In a money line wager, the better is only concerned with who he or she thinks will win the game. There is no run total, but a favorite and underdog is still determined by the sports books and indicated by two separate odds.
In the above example, the Phillies are the favorite to win over the Braves. The numbers provided are the odds that each team is given to win, so in this example, the favorite odds of winning are being given to the Phillies while the underdog odds are being placed on the Braves.
If Debbie wagers $100 on the Braves, she would win $120. If she wants to wager $100 on the Phillies, it would cost her $130 to get a return of $100.
The run line in baseball betting is the equivalent to a point spread in other sports wagering. The run line is always set at –1.5 or +1.5.
A’s +1.5 (-130)
Red Sox –1.5 (+110)
In the above example, the Red Sox are a 1.5-point favorite, while the A’s are considered a 1.5-point underdog. The number signifies how much is to be added or subtracted from that teams’ run total at the conclusion of the game. In the example, 1.5 is to be subtracted from the Red Sox’ final score, while 1.5 will be added to the A’s’ final score. The numbers next to each run total is the odds the bettor will receive if he or she wins the bet.
If Peter bets on the Red Sox, they would have to win by a total of 2 runs in order for him to win. If he bets on the A’s, they would have to win outright or lose by no less than 1 run.
Total (or Over/Under Bet)
Diamondbacks –1.5 O/U 9.5
Joe likes the pitching match up in the Diamondbacks-Pirates game so he thinks there won’t be many runs scored. So he wagers on the under and as long as the combined runs scored by each team isn’t 10, he wins.
A parlay gives the bettor an opportunity to combine two separate wagers into one for a bigger payoff. The only stipulation is that both wagers have to win for the bettor to make any profit. The two separate wagers could each be on the run line, over/under total or a combination of the two.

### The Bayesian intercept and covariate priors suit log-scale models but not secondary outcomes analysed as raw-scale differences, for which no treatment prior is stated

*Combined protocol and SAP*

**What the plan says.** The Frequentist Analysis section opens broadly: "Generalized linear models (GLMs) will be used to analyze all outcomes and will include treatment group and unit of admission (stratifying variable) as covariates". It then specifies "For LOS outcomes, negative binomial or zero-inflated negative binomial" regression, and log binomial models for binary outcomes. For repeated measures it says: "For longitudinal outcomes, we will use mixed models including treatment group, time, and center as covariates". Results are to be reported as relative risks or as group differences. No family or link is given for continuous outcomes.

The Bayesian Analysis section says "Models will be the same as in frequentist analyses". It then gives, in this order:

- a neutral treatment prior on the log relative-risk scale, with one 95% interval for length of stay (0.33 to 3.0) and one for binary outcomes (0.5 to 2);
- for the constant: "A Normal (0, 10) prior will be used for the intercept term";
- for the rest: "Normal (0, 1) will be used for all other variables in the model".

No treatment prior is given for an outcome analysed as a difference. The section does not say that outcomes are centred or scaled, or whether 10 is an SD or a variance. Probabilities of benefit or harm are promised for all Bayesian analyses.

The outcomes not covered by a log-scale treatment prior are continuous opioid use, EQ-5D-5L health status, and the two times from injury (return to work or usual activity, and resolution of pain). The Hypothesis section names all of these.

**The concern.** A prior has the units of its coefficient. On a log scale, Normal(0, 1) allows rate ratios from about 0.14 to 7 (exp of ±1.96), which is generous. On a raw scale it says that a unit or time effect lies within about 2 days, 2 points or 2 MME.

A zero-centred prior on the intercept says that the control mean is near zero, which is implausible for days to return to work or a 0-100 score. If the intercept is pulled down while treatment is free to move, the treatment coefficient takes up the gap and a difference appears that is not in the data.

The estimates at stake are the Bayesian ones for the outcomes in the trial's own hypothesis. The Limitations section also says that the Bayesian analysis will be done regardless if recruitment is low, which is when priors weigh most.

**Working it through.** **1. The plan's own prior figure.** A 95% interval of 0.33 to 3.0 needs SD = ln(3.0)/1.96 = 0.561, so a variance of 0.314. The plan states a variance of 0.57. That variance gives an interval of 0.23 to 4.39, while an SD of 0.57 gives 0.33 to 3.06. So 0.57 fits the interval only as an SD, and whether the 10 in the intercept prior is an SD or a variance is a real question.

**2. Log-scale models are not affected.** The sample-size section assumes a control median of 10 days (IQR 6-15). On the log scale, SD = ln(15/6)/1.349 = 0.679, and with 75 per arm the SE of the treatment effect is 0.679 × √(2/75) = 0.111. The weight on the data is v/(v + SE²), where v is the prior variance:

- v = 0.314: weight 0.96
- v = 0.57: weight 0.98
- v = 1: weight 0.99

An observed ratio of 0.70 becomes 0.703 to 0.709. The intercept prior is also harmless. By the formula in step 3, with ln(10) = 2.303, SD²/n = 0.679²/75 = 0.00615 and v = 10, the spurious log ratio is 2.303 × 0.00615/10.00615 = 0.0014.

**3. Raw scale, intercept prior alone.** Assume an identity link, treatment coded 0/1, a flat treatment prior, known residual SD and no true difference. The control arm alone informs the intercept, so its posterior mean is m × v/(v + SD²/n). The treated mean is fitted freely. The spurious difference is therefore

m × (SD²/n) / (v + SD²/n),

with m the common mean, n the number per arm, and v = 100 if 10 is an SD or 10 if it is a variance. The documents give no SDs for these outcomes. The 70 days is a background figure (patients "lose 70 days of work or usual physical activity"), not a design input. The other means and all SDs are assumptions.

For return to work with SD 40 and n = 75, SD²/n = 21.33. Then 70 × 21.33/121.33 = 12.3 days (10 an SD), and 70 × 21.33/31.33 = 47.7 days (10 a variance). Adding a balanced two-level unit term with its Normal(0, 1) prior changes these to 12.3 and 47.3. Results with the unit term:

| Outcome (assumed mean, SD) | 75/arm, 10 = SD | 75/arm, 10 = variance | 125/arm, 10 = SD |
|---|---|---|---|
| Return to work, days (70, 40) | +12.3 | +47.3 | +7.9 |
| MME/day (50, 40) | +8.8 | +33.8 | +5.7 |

Cubs –1.5 (-105) O/U 10.5
Marlins +1.5 (+135)
Blue Jays –1.5 (-125) O/U 9
Orioles +1.5 (+105)
Brian likes the Cubs –1.5 and the Orioles +105, so he makes a parlay bet. If either team is defeated or doesn’t cover the run total, he loses the parlay.
In another example, Brian likes the Cubs –1.5 and the under 9 in the Blue Jays-Orioles game. In order for him to win the parlay, the Cubs must cover and the combined runs scored in the Blue Jays-Orioles game can’t total over 9.
Why a Parlay Over a Teaser?
While a teaser bet is more attractive to a bettor because he or she gets to add or subtract 6 points from the point spread, a winning parlay pays more. A parlay is a riskier bet, but the same $15 wager on a parlay will pay more than on a $15 teaser.
A future bet is made before the end of the regular season or playoffs, and consists of a bettor wagering on the odds of a team winning the World Series, their division or their league. The more likely the chance of a team winning the World Series, their division or their league, the worse the payout is for the bettor. Conversely, if the team is a long shot to win the World Series their division or their league, then the bigger the payout for the bettor if they win.
Odds to win the World Series:
In the above example, the Yankees are considered the most likely to win the World Series at 2/1 odds. On the other hand, the Braves are considered the least likely to win the World Series and therefore their odds are set at 100/1.
Sarah wants to bet on the Yankees to win the World Series. For every $1 she bets, she’ll win $2. So if she bets $100 on the Yankees at 2/1 odds and they win the World Series, she’ll win $200. If she bets $100 on the Braves at 100/1 odds and they win the World Series, she’ll win $10,000.
Proposition Bets (or Props)
Prop bets are similar to future bets, but they happen in a much smaller time frame, such as a game, a series or a season.
Which player will have the most runs, RBI and home runs in the A’s-Red Sox game?
Mark Ellis (OAK) –105
Mike Lowell (BOS) -125
If Tony believes Ellis will have more runs, RBI and home runs than Lowell, so he must wager $105 to win $100.
An If Bet allows a bettor to link two or more individual wagers together, but the second bet isn’t wagered if the first isn’t won. In other words, if the bettor loses the first wager, then the sports book doesn’t place the second bet.
Lindsay likes the Giants +1.5 and the Tigers –1.5 so she places a $25 If Bet. If the Giants cover the 1.5 points, then the sports book places $50 on the Tigers. If the Giants lose or don’t cover, the sports book doesn’t proceed with the next bet and Lindsay only loses her original $25.
In an If Bet, the bettor doesn’t have to wager on a 1pm game before the 3pm game. A bettor can use the 3pm game as his first bet and if he or she wins, then the 1pm game will be wagered as well.
A Round Robin wager is basically multiple parlay bets. A three-team Round Robin consists of one three-team parlay and two, two-team parlays.
Tim likes the Twins, Mariners and Dodgers and wants to wager on a three-team Round Robin. So Tim bets on the Twins, Mariners and Dodgers in the three-team parlay, as well as the Twins and Dodgers in one of the two-team parlays and the Dodgers and Mariners in the other parlay.